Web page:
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      The first genetic assessment of wild and farmed ball pythons (Reptilia, Serpentes, Pythonidae) in southern Togo

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          Abstract

          The ball python (Python regius) is the world’s most commonly traded python species for the “exotic” pet industry. The majority of these live snakes are produced via a number of python farms in West Africa that have been in operation since the 1960s and involved with “ranching” operations since the 1990s. However, to date no thorough taxonomic review or genetic studies have been conducted within its range, despite the fact that the evaluation of a species’ genetic variability is generally considered mandatory for effective management. We used mtDNA sequence data and eight polymorphic microsatellite markers to assess the underlying population genetic structure and to test the potential of the nuclear markers to assign farm individuals to wild reference populations in southern Togo. Despite the relatively large distances between sample locations, no significant genetic population structure was found, either in mtDNA sequence data or in the microsatellite data. Instead, our data indicate considerable gene flow among the locations. The absence of a distinct population subdivision may have resulted from an anthropogenic driven admixture of populations associated with commercial wildlife trade activity in recent decades. Given the ongoing largely unregulated nature of the commercial ranching of ball pythons in West Africa, should a wild release component continue, as a first measure we recommend that the Management Authorities should develop an action plan with specific release protocols for python farms to minimise any potential negative conservation impacts resulting from admixture (genetic pollution) between farmed and wild individuals.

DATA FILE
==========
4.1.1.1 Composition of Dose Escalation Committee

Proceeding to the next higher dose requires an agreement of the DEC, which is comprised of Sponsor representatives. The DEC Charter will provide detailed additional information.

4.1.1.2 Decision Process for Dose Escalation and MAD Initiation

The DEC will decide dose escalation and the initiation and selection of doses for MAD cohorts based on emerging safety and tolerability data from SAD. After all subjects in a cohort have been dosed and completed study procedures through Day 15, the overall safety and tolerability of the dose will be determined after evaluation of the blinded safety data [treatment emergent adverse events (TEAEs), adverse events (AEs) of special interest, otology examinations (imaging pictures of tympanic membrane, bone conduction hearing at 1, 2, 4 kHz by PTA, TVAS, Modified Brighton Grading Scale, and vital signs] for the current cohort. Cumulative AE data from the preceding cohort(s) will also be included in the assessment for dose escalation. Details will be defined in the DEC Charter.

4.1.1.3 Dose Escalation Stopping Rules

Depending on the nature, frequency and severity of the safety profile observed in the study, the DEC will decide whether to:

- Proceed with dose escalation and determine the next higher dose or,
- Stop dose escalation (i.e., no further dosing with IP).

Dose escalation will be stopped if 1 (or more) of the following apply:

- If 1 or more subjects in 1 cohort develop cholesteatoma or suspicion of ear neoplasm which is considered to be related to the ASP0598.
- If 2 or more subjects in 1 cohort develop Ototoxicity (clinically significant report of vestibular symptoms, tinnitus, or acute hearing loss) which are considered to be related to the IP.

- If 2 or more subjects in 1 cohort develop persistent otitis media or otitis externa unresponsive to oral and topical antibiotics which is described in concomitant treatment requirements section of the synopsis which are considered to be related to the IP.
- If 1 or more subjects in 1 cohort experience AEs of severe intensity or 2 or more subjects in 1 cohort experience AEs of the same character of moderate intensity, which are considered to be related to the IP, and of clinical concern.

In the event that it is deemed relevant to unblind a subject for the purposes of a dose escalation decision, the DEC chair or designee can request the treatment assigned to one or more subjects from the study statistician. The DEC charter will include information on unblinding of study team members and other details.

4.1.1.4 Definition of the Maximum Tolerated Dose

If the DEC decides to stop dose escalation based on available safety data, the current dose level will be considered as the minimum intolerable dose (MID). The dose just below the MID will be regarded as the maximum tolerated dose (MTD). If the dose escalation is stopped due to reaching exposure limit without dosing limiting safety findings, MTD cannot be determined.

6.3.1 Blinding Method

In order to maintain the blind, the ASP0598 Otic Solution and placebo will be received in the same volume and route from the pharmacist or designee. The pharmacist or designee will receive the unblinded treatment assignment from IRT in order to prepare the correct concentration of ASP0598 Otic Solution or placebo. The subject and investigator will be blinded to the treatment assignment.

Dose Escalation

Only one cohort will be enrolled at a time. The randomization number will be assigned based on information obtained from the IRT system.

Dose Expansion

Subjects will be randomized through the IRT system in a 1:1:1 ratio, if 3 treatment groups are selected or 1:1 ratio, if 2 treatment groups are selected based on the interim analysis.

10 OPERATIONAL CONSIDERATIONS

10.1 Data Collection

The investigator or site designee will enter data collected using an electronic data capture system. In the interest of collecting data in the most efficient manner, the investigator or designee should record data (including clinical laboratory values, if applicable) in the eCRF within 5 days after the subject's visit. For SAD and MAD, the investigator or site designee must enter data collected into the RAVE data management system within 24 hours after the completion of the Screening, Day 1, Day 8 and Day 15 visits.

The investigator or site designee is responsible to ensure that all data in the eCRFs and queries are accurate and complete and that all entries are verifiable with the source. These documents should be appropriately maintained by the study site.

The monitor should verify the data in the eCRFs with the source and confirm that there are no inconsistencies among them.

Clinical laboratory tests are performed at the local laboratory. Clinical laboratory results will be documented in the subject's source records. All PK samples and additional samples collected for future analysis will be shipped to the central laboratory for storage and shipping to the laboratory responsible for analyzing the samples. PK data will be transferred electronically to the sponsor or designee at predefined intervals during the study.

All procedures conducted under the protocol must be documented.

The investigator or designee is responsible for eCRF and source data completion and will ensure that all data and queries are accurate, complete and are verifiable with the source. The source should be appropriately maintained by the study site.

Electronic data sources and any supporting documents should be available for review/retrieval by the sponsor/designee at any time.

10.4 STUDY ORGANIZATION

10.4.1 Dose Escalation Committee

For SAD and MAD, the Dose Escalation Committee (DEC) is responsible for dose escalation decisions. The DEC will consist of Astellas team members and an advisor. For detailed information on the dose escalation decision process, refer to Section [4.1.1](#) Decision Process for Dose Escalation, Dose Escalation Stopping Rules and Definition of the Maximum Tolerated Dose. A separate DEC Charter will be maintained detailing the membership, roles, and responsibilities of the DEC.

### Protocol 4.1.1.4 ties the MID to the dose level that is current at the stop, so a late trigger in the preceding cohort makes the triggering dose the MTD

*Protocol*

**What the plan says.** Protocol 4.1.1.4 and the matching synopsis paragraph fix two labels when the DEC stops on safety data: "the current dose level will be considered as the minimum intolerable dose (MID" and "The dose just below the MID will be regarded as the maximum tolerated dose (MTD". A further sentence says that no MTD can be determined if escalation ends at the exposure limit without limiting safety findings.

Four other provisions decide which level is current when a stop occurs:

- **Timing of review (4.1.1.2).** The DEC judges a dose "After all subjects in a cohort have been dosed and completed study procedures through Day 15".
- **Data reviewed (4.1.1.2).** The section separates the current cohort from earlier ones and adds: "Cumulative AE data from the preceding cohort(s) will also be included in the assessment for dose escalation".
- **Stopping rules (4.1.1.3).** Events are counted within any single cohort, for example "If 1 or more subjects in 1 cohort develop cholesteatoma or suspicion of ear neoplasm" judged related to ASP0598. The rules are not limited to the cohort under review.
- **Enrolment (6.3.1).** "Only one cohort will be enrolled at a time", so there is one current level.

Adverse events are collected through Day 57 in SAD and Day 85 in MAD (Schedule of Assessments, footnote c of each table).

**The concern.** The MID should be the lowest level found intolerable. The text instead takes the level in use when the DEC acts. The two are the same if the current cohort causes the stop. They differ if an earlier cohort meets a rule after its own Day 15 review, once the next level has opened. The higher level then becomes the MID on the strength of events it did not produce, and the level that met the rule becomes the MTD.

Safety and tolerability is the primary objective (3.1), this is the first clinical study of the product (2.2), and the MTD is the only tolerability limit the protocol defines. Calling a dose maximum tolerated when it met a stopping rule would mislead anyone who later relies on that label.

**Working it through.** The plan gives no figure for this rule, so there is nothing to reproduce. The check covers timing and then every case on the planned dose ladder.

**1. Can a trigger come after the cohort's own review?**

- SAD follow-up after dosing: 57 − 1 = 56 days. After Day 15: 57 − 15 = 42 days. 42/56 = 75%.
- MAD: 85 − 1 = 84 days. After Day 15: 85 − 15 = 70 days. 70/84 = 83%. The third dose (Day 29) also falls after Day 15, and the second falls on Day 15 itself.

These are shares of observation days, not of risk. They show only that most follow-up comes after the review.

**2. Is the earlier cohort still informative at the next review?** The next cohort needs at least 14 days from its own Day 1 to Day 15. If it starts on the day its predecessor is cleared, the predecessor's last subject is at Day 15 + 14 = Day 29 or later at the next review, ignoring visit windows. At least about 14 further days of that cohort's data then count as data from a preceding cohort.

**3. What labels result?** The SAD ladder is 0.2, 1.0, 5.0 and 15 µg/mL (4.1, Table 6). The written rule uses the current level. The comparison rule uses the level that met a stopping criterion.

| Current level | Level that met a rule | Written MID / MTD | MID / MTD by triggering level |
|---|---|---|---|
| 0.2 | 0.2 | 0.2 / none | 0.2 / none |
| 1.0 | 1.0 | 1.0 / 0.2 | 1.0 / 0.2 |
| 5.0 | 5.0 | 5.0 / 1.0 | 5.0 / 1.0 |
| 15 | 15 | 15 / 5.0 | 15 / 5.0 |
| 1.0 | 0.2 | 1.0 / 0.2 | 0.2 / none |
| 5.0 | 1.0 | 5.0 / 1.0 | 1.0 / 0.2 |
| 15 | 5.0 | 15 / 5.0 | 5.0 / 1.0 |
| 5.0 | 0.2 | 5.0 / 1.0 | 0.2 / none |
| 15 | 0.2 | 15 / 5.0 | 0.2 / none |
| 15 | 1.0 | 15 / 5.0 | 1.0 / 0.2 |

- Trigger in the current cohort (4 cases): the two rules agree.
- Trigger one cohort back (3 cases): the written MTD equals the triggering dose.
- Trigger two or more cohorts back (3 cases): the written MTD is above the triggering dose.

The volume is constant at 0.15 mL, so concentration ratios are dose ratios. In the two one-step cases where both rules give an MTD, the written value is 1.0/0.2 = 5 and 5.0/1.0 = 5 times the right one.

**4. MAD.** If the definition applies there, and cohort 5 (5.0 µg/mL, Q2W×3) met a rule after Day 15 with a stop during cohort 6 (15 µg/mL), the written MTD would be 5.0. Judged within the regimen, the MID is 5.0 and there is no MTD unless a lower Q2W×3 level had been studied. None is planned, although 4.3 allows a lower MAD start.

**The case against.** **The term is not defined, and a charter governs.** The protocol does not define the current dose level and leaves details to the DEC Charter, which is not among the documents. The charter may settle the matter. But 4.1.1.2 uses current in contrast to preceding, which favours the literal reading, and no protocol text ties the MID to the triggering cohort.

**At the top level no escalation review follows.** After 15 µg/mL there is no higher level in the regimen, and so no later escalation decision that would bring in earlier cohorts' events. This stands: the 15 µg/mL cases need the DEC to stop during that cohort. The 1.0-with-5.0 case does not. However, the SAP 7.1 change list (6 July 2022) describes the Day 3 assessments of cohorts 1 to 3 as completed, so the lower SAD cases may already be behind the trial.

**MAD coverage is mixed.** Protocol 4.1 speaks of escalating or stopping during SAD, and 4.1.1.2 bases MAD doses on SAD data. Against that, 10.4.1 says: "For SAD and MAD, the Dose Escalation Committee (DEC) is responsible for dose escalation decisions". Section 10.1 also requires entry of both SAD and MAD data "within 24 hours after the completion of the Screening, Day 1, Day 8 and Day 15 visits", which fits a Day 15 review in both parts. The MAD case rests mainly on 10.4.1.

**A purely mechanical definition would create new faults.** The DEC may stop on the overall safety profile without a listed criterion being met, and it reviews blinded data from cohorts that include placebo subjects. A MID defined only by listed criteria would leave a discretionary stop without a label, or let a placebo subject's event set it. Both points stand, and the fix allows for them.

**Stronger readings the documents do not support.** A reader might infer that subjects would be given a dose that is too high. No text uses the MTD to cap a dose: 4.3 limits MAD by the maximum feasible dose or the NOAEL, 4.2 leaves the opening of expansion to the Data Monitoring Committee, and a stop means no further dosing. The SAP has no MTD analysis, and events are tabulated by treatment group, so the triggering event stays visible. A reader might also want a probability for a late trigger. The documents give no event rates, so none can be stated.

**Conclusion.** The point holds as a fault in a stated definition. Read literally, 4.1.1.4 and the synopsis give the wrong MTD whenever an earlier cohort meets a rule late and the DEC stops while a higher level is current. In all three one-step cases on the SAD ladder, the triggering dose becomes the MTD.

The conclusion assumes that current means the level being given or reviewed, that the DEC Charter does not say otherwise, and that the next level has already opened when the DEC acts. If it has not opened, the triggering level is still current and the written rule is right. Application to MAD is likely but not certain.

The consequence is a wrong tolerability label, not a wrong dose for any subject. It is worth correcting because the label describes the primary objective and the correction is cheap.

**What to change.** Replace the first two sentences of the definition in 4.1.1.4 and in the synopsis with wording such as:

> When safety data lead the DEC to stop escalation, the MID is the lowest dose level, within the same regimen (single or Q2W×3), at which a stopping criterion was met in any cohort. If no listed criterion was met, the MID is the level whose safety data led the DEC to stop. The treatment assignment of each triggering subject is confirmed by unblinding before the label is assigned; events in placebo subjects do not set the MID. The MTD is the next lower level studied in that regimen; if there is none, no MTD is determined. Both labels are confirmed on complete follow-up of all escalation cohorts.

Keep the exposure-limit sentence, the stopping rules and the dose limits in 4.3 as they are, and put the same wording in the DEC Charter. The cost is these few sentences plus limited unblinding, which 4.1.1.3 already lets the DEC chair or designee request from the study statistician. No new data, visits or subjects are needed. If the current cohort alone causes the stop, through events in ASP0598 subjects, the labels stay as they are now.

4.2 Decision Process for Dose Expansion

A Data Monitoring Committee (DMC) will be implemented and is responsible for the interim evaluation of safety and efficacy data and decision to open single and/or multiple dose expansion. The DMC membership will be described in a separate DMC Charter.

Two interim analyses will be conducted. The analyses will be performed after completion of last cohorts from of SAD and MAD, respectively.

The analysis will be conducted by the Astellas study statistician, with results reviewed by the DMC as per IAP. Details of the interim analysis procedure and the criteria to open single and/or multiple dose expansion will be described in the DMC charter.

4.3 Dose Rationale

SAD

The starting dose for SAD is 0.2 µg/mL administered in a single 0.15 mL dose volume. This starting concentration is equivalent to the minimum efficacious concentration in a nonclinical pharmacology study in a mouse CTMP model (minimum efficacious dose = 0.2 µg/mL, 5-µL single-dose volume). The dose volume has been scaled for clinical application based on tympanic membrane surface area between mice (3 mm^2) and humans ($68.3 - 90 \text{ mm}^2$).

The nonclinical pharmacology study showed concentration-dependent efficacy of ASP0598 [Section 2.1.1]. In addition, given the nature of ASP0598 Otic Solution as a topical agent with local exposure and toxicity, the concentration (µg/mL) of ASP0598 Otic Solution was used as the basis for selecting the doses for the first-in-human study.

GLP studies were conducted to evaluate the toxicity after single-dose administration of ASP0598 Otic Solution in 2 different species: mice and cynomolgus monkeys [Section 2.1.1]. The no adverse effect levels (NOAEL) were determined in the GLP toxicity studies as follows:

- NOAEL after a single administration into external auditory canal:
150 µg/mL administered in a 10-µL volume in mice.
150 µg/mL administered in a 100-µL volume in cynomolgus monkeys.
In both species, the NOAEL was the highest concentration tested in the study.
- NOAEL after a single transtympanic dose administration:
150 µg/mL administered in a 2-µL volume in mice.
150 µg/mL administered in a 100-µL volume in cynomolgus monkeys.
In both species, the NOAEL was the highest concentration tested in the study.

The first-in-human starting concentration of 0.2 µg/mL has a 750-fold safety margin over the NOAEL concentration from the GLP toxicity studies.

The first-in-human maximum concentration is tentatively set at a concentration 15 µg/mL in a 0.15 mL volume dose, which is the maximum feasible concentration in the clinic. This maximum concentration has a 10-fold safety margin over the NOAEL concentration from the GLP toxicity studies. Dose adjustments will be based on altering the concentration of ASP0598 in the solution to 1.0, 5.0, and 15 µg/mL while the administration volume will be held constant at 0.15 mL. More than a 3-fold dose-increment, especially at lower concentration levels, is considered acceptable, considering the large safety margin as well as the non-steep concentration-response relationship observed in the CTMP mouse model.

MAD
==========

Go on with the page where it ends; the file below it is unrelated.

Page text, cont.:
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          Most cited references 37

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          Statistical confidence for likelihood-based paternity inference in natural populations.